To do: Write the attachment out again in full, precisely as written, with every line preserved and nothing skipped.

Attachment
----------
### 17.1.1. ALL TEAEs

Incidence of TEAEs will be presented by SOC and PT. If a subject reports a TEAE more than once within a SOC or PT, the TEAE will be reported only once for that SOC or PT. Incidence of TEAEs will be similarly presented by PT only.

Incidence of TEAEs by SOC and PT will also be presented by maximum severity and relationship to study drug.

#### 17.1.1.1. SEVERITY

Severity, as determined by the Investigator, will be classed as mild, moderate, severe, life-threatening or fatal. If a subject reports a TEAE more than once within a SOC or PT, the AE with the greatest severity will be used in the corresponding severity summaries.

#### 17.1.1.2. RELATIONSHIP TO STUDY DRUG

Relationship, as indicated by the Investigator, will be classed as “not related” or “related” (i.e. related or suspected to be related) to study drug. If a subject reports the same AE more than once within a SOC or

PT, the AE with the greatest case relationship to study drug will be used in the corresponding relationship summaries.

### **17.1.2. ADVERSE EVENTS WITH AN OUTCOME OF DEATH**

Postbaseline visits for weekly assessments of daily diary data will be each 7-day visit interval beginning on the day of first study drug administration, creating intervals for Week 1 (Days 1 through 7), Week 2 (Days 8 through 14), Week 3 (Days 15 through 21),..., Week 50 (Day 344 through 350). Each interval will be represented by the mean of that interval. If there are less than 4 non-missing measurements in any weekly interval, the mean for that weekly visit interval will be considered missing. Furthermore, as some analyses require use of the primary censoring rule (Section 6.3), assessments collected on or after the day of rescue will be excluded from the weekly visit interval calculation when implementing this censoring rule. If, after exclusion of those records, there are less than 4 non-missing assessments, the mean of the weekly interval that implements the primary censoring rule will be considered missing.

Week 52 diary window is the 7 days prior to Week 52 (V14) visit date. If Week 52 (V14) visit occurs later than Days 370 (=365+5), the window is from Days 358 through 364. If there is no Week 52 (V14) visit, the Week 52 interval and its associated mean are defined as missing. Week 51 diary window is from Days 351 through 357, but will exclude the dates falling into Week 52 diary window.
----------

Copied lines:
### 17.1.1. ALL TEAEs

Incidence of TEAEs will be presented by SOC and PT. If a subject reports a TEAE more than once within a SOC or PT, the TEAE will be reported only once for that SOC or PT. Incidence of TEAEs will be similarly presented by PT only.

Incidence of TEAEs by SOC and PT will also be presented by maximum severity and relationship to study drug.

#### 17.1.1.1. SEVERITY

Severity, as determined by the Investigator, will be classed as mild, moderate, severe, life-threatening or fatal. If a subject reports a TEAE more than once within a SOC or PT, the AE with the greatest severity will be used in the corresponding severity summaries.

#### 17.1.1.2. RELATIONSHIP TO STUDY DRUG

Relationship, as indicated by the Investigator, will be classed as “not related” or “related” (i.e. related or suspected to be related) to study drug. If a subject reports the same AE more than once within a SOC or

PT, the AE with the greatest case relationship to study drug will be used in the corresponding relationship summaries.

### **17.1.2. ADVERSE EVENTS WITH AN OUTCOME OF DEATH**

Postbaseline visits for weekly assessments of daily diary data will be each 7-day visit interval beginning on the day of first study drug administration, creating intervals for Week 1 (Days 1 through 7), Week 2 (Days 8 through 14), Week 3 (Days 15 through 21),..., Week 50 (Day 344 through 350). Each interval will be represented by the mean of that interval. If there are less than 4 non-missing measurements in any weekly interval, the mean for that weekly visit interval will be considered missing. Furthermore, as some analyses require use of the primary censoring rule (Section 6.3), assessments collected on or after the day of rescue will be excluded from the weekly visit interval calculation when implementing this censoring rule. If, after exclusion of those records, there are less than 4 non-missing assessments, the mean of the weekly interval that implements the primary censoring rule will be considered missing.

Week 52 diary window is the 7 days prior to Week 52 (V14) visit date. If Week 52 (V14) visit occurs later than Days 370 (=365+5), the window is from Days 358 through 364. If there is no Week 52 (V14) visit, the Week 52 interval and its associated mean are defined as missing. Week 51 diary window is from Days 351 through 357, but will exclude the dates falling into Week 52 diary window.